Tiger opened his mouth a few days ago about how we need to limit the ball and suddenly everyone (me included) is arguing about whether or not we need a different set of rules and/or equipment for the professionals. In his statement, he claimed it won’t be long before we’ll need 8000 yard courses for these guys to play. Now when Tiger says it, right or wrong, people pay attention, and in one sense, it’s ironic that he’s the one bringing this issue up. A colleague of mine with considerably less of a platform, however, begged a question that no one seems to be asking, and I’ll bring up another. Why don’t we talk about how tight the fairways are mowed and how firm the conditions are at tour events? And how come no one is attributing these mammoth drives to the inherent equipment each player now possesses? Their juiced up bodies.
First the course set-up. Take a look at the image above and let me ask you a question. Is that a fairway or a green? If you answered the latter you’d be wrong. It’s a picture of an actual fairway of a course played on the PGA Tour. My colleague used an example of how he watched Sergio Garcia carry a 3-wood 240 yards (not unreasonably far for any good scratch amateur) and the ball came to rest finally at almost 320 yards! With fairways that they almost stop watering the week of an event, and mow heights that are something the rest of us would be more likely to see on the greens at your average muni course, it’s no wonder we see these guys, even the shorter hitters, regularly knocking the ball out there well over 300 yards. If the rest of us got 50, 60, 70, or sometimes as much as 80 yards of roll on our tee shots we’d all be hitting it much farther too. But we don’t, because maintaining a course like that for a week is possible, but trying to do it year round would put a lot of our superintendents on the unemployment line. It’s un-manageable.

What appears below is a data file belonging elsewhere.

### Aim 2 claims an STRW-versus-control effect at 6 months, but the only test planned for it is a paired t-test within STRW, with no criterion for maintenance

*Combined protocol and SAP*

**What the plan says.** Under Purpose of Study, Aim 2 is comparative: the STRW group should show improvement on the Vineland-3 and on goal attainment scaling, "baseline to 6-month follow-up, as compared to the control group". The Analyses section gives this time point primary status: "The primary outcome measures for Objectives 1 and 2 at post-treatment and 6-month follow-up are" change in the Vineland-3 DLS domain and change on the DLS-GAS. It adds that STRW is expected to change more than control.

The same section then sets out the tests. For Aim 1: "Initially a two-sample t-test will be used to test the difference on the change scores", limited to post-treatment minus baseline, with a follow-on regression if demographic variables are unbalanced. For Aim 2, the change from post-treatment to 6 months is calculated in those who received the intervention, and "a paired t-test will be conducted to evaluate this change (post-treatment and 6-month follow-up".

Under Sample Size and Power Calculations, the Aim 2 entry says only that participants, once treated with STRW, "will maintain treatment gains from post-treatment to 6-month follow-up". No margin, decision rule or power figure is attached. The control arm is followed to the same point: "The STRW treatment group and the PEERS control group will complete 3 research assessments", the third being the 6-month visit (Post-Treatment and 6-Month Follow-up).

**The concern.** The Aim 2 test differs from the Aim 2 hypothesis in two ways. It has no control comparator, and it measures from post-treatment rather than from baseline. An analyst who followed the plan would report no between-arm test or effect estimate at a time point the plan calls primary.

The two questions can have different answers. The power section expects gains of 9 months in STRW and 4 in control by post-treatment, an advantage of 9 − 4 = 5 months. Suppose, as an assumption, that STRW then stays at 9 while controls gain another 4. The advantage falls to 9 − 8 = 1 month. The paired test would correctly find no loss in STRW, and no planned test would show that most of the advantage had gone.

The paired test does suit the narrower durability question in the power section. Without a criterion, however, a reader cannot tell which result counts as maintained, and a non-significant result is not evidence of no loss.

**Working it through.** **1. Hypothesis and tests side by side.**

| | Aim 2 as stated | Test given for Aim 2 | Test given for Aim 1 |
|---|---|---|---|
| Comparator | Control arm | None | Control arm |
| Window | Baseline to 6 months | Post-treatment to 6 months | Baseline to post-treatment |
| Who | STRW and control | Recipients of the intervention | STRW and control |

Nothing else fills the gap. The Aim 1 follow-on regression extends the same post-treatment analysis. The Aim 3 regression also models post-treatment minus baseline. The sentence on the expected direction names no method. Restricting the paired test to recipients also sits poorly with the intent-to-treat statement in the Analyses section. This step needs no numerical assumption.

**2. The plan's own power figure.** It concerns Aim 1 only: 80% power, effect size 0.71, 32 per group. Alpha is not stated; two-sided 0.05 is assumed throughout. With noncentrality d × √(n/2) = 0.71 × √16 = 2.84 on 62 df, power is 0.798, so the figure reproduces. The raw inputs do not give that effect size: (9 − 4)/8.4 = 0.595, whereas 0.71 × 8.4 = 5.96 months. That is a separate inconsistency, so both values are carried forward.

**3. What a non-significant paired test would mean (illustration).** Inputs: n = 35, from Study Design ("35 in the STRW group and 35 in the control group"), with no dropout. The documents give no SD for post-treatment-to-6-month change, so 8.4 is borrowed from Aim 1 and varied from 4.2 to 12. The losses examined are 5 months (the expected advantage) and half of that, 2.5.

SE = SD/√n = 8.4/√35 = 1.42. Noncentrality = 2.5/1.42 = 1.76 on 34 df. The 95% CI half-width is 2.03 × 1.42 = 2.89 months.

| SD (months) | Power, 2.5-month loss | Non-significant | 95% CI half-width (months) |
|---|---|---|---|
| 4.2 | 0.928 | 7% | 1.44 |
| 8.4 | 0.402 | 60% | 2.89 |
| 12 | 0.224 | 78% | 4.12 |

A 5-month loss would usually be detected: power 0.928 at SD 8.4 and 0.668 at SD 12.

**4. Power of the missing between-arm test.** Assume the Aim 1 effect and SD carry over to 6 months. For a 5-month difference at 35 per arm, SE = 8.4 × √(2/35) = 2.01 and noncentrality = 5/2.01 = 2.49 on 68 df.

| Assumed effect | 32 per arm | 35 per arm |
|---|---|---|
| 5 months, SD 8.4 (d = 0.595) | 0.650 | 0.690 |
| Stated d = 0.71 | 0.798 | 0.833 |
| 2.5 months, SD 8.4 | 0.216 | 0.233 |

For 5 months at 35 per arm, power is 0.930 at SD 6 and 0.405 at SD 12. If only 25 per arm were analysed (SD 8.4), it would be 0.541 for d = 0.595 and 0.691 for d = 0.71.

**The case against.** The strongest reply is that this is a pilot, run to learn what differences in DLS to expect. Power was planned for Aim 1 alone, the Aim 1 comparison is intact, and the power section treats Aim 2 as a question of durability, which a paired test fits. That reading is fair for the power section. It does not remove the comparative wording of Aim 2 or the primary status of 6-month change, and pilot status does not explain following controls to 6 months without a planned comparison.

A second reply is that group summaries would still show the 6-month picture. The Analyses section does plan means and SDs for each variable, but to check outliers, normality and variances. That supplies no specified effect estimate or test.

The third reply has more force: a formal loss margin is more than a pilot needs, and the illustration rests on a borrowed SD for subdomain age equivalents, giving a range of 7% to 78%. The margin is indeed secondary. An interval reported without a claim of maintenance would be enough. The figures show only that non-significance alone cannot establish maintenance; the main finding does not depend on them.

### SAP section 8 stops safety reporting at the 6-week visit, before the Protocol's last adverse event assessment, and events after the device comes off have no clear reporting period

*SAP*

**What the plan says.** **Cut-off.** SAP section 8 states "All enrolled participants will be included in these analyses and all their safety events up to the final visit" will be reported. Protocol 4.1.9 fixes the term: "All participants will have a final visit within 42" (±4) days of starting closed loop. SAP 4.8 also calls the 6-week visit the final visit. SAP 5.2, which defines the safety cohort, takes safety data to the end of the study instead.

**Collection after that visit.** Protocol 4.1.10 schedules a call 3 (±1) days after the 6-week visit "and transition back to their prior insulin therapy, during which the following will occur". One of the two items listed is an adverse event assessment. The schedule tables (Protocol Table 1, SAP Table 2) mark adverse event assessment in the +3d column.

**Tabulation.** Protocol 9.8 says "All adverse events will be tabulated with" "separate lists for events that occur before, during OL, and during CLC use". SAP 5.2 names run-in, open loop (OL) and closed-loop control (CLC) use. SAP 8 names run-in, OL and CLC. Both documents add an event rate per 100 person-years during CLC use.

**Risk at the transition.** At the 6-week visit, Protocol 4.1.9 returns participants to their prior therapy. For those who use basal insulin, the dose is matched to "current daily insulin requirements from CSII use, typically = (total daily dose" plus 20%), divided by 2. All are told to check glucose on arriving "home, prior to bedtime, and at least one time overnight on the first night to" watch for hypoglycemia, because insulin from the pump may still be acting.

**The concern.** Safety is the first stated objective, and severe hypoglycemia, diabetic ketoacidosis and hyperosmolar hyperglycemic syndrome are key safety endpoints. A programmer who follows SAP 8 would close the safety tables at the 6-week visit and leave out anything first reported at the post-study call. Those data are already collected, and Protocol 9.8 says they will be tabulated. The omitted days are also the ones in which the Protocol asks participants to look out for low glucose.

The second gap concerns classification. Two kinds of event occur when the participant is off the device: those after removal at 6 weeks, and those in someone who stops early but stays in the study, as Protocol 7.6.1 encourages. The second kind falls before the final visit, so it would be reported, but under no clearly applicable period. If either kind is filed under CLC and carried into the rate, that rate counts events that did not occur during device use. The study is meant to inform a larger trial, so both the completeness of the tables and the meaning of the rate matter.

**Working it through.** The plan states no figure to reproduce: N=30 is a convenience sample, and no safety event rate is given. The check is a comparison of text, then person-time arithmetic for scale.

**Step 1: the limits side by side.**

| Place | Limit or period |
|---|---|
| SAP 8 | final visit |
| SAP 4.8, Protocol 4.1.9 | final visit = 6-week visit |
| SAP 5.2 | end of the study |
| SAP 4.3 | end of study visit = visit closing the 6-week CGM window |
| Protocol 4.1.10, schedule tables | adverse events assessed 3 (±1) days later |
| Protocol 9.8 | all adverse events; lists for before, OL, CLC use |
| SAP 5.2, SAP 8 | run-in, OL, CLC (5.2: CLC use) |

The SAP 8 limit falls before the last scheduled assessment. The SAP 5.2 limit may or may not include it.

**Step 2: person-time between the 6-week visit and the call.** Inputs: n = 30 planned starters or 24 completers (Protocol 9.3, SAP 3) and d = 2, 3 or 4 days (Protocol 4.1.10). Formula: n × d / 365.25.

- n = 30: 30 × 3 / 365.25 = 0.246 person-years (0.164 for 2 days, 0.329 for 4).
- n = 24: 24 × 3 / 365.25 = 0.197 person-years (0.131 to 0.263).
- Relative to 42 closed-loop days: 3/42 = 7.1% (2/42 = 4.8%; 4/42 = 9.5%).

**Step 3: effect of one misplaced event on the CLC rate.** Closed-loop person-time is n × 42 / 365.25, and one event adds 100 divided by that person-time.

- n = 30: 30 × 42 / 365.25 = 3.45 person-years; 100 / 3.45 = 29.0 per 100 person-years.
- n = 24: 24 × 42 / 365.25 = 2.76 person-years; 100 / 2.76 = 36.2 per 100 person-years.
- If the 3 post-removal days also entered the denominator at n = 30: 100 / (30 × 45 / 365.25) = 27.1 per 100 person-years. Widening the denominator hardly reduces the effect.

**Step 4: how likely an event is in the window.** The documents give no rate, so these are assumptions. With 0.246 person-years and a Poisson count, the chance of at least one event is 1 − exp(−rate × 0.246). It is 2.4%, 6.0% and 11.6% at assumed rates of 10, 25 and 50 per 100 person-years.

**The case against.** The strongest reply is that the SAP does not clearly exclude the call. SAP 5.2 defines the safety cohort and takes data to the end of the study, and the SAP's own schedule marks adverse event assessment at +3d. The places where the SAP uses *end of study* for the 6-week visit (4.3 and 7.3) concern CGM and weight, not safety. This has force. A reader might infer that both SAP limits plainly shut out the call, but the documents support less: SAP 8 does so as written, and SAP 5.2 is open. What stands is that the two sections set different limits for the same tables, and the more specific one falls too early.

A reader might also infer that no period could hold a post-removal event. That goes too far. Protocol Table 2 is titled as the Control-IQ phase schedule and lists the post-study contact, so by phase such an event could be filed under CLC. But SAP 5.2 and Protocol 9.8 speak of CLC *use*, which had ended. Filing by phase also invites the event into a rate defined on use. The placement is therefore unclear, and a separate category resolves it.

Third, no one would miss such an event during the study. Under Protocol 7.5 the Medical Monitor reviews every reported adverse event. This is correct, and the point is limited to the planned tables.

And while the equipment is a bit better than it was a couple of decades ago, there’s another big reason PGA Tour players do hit the ball an awfully long way these days too. They’re stronger and more flexible collectively than at any time in the past. Take a look at Brooks Koepka, Jason Day, Dustin Johnson, and oh, of course, that guy Tiger who’s calling for the ball to be limited in flight, and tell there isn’t a huge difference in the body types of the athletes today than there was two decades ago when he came on the scene and ushered in the era of the golfer as a supreme athlete. A dozen years ago I spoke to the USGA Official in charge of equipment testing (which includes the ball) and he told me that, and I quote, “We are now only three to four yards away from what the principles of physics will allow under the current rules. If that was true, and since they haven’t changed the rules since then, it’s the players and their increased level of fitness, more than anything they’ve done to the ball that is responsible for why Tour Players hitting it farther than ever before.
Now The PGA Tour could roll back distance numbers tomorrow if they wanted to. And in the process put to rest a lot of this talk about the ball and bifurcation. They could have their host sights water the fairways every night (like most clubs do), and raise the average fairway cut to about a half inch (what you see at most country clubs). This would cut the roll-out by about half on most tee shots, and have the added bonus of reducing the amount of spin that players can put on the ball coming into the greens. Reduce the roll-out by half and players on tour will essentially be playing a course about 400 yards longer than they are now (which is typically well over 7000 yards). 400 yards averages out to almost thirty yards a hole on the fourteen non-par three holes. That’s a difference of three clubs into the average green. Put less loft in a players hand and more grass between the club and the face and the resulting decrease in a player’s ability to control their approach shots into the green would be a game-changer. Will they do it? Not likely. Distance sells, and we’re not just talking about clubs here. It puts butts in the seats at tour events and tunes in viewers on the tube. But if they’re really serious about not making the traditional courses obsolete, The PGA Tour has the ability to do it overnight, without going to the manufacturers and asking them for a reduced flight ball and being threatened by a wave of lawsuits. It’s nice to know right now that we can all play the same ball and equipment the pro’s do, even if we can only dream about hitting that same ball as far. Most of us won’t ever play Augusta National either (the fairway pictured), but we can keep dreaming, right? Let me know what you think.